Tert.-butyl perpivalate, dioctanoyl peroxide, dilauroyl peroxide and 2,2'-azobis-(2,4-diemthylvaleronitrile).
Temperature: 90° to 100° C.:
Dibenzoyl peroxide, tert.-butyl per-2-ethylhexanoate, tert.-butyl permaleate and 2,2-azobis-(isobutyronitrile).
Temperature: 110° to 120° C.:
Bis-(tert.-butylperoxy)-cyclohexane, tert.-butyl peroxyisopropyl carbonate and tert.-butyl peracetate.
Temperature: 130° to 140° C.:
2,2-Bis-(tert.-butylperoxy)-butane, dicumyl peroxide, di-tert.-amyl peroxide and di-tert.-butyl peroxide.
Temperature: 150° C.:
p-Menthane hydroperoxide, pinane hydroperoxide, cumene hydroperoxide and tert.-butyl hydroperoxide.
By the concomitant use of redox coinitiators, for example benzoin, dimethylaniline and complexes and salts of heavy metals, such as copper, cobalt, manganese, iron, nickel and chromium, which are soluble in organic solvents, it is possible to reduce the half lives of the stated peroxides, in particular of the hydroperoxides, so that, for example, tert.-butyl hydroperoxide is effective in the presence of 5 ppm of copper(II) acetylacetonate at as low as 100° C.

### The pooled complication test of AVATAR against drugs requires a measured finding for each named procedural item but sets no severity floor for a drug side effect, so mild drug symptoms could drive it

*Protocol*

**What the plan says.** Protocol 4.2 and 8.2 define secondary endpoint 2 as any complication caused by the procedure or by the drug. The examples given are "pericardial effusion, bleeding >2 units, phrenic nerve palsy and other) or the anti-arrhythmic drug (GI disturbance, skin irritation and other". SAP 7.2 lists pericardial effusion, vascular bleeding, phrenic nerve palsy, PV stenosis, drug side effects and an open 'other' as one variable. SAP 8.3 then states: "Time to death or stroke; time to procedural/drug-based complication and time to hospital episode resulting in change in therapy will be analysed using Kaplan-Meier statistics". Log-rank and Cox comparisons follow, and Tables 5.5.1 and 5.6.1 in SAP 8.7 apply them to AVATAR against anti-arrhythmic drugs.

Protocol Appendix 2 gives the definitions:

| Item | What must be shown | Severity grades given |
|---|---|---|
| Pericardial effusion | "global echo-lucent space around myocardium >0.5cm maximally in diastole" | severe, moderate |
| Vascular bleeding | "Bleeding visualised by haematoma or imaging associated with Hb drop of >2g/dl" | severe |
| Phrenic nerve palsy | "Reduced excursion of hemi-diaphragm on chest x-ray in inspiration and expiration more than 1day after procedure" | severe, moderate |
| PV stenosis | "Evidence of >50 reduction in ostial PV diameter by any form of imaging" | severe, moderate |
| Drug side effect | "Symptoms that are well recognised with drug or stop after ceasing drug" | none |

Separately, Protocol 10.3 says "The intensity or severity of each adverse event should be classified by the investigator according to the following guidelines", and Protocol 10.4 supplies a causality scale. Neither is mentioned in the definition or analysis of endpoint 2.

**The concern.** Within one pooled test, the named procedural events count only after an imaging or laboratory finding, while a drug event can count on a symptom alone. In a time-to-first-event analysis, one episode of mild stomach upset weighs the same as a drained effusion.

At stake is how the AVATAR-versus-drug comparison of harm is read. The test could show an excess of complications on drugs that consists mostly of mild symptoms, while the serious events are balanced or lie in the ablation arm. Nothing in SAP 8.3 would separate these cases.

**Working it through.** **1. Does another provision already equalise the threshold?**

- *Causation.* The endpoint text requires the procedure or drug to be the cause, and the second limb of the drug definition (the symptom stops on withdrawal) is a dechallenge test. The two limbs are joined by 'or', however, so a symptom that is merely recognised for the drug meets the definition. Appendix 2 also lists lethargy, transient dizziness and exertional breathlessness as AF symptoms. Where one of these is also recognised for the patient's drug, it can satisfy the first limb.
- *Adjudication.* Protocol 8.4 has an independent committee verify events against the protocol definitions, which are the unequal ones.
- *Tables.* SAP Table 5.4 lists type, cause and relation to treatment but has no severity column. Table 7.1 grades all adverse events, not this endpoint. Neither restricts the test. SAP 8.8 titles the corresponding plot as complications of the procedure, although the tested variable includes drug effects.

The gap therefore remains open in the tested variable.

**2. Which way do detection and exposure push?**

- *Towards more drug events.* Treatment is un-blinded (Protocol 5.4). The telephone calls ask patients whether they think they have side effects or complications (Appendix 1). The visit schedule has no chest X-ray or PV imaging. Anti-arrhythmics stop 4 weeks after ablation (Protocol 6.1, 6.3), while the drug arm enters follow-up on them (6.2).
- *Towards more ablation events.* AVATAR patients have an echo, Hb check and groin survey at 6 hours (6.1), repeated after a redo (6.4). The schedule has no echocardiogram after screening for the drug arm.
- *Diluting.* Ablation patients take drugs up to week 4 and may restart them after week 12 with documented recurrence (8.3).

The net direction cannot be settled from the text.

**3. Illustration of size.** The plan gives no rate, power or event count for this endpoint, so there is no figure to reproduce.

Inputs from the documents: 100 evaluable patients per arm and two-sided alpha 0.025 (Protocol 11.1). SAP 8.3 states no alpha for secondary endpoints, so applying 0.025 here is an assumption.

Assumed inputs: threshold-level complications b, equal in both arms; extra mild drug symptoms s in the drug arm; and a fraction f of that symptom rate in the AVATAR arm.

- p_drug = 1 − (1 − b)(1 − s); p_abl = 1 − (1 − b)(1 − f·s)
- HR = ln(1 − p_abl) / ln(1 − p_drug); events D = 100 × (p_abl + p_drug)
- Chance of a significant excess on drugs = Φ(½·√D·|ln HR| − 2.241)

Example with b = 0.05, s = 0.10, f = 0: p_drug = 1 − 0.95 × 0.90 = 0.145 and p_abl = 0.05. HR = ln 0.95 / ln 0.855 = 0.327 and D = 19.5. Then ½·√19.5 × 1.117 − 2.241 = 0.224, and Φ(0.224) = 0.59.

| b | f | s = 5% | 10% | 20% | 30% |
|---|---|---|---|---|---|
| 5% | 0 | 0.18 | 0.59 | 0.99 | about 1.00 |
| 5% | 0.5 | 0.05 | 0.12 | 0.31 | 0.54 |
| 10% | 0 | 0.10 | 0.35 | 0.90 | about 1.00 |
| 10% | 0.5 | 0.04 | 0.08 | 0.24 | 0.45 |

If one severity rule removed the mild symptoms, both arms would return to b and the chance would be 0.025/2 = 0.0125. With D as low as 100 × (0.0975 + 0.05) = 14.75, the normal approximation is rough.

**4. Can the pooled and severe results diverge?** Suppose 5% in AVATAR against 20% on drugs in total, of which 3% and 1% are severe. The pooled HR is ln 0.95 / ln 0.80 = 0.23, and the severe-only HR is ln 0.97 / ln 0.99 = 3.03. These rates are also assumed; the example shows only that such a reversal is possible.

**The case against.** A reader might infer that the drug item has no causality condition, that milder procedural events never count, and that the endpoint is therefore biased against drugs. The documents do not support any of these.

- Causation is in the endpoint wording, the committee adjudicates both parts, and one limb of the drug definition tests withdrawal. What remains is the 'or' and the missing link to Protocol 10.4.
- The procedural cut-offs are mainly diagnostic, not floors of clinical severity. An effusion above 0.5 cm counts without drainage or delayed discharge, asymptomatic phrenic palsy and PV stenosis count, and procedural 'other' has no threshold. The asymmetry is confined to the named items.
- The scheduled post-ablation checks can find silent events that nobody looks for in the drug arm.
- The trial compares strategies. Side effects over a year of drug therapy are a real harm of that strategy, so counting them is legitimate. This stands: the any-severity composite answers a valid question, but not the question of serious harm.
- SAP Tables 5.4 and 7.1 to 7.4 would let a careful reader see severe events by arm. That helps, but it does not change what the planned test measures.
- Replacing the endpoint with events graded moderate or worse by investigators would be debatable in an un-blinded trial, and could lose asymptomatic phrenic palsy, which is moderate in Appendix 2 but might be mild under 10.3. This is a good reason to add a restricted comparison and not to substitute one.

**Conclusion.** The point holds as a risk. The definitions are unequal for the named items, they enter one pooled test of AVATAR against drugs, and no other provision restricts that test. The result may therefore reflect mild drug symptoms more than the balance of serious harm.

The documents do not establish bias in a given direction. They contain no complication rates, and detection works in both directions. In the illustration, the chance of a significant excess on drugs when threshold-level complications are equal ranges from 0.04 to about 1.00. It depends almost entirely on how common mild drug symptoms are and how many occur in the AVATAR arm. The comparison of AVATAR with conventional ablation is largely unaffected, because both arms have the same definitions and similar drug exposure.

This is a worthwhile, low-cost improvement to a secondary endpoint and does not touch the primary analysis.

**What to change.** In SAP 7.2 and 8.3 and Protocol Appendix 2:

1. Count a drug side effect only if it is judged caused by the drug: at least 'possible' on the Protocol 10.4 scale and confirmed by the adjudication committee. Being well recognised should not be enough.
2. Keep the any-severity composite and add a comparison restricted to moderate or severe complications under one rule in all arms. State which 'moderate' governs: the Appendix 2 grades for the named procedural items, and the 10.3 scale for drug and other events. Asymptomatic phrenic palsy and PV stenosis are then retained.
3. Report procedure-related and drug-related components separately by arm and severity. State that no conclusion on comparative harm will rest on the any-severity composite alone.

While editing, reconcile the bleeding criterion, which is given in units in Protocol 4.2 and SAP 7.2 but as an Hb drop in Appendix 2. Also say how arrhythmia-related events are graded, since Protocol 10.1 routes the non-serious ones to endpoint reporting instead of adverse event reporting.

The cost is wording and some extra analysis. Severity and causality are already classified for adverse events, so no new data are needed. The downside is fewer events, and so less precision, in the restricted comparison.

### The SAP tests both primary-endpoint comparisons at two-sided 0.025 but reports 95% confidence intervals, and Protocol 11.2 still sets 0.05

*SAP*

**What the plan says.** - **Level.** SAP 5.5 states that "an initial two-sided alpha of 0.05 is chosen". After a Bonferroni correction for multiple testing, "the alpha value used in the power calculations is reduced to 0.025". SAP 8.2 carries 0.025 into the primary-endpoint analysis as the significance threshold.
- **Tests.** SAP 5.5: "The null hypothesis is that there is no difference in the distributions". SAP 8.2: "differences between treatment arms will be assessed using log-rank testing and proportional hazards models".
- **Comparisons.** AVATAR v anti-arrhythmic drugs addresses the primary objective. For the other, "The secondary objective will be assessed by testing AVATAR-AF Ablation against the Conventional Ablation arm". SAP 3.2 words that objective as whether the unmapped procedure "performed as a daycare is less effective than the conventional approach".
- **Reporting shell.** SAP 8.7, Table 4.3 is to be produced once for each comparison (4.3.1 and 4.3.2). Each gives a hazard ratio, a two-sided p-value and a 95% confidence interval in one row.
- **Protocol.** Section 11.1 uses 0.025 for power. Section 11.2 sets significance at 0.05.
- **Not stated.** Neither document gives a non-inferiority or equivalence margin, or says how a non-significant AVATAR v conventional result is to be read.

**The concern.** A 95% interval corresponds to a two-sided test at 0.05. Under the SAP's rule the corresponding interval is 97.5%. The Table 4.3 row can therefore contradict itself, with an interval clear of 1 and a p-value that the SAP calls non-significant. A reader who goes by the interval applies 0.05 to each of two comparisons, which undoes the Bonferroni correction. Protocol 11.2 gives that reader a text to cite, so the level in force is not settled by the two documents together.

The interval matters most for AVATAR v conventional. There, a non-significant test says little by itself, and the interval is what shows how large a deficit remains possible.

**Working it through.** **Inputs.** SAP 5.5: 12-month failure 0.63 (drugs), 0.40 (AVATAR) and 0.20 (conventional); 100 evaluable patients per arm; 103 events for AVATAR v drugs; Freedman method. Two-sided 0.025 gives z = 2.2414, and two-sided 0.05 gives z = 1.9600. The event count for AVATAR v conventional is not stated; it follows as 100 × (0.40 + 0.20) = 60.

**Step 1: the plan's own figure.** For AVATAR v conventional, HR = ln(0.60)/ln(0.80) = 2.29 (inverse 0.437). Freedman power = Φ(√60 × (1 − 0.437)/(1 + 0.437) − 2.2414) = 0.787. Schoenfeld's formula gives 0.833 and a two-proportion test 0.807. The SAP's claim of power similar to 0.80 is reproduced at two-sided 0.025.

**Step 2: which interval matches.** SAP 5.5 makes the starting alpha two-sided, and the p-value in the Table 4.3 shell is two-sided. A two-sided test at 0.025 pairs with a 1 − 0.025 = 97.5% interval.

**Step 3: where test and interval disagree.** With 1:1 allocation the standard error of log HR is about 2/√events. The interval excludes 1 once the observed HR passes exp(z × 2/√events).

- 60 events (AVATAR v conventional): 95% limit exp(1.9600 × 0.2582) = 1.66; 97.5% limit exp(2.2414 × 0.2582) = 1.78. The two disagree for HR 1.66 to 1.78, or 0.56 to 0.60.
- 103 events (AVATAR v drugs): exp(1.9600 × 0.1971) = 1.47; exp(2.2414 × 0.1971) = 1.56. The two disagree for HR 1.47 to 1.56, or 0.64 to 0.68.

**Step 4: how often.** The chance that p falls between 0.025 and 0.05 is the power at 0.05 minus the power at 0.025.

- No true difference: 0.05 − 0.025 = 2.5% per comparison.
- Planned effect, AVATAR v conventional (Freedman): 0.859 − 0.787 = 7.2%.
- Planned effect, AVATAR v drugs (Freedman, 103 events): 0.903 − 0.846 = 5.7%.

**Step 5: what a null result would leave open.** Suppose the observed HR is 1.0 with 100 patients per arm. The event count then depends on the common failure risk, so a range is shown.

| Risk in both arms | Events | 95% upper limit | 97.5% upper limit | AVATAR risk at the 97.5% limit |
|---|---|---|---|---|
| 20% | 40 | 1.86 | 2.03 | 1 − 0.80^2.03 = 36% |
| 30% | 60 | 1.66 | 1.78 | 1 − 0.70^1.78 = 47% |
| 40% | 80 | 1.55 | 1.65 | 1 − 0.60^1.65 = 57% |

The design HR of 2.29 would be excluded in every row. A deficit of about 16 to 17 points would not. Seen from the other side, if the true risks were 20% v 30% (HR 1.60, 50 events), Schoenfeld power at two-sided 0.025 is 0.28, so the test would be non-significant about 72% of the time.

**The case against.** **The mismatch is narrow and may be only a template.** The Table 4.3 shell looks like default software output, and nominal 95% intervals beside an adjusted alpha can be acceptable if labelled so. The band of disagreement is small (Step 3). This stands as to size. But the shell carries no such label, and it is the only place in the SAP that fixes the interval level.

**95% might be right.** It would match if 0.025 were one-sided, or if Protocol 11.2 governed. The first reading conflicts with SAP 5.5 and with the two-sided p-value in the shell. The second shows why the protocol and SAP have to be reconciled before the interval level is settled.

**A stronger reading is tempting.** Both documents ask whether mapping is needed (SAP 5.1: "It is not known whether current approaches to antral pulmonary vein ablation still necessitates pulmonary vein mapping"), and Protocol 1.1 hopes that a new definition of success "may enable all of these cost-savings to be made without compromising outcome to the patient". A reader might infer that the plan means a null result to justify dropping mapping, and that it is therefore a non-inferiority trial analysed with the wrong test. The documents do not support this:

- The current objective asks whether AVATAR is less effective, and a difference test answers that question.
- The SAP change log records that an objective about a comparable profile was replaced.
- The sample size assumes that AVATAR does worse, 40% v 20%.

Apparatuses which are suitable for the polymerization are conventional stirred kettles, for example those having anchor stirrers, paddle stirrers, impeller stirrers or multi-stage impulse countercurrent agitators. Particularly suitable apparatuses are those which permit direct isolation of the solid product after the polymerization, such as, for example, paddle driers.
The polymer suspensions obtained can be dried directly in evaporators, such as belt driers, paddle driers, spray driers and fluidized-bed driers. However, it is also possible to separate off the polymers from the major part of the solvents by filtration or centrifuging and, if necessary, to remove residues of initiator, monomers and protective colloids by washing with fresh solvents, and only then to carry out drying.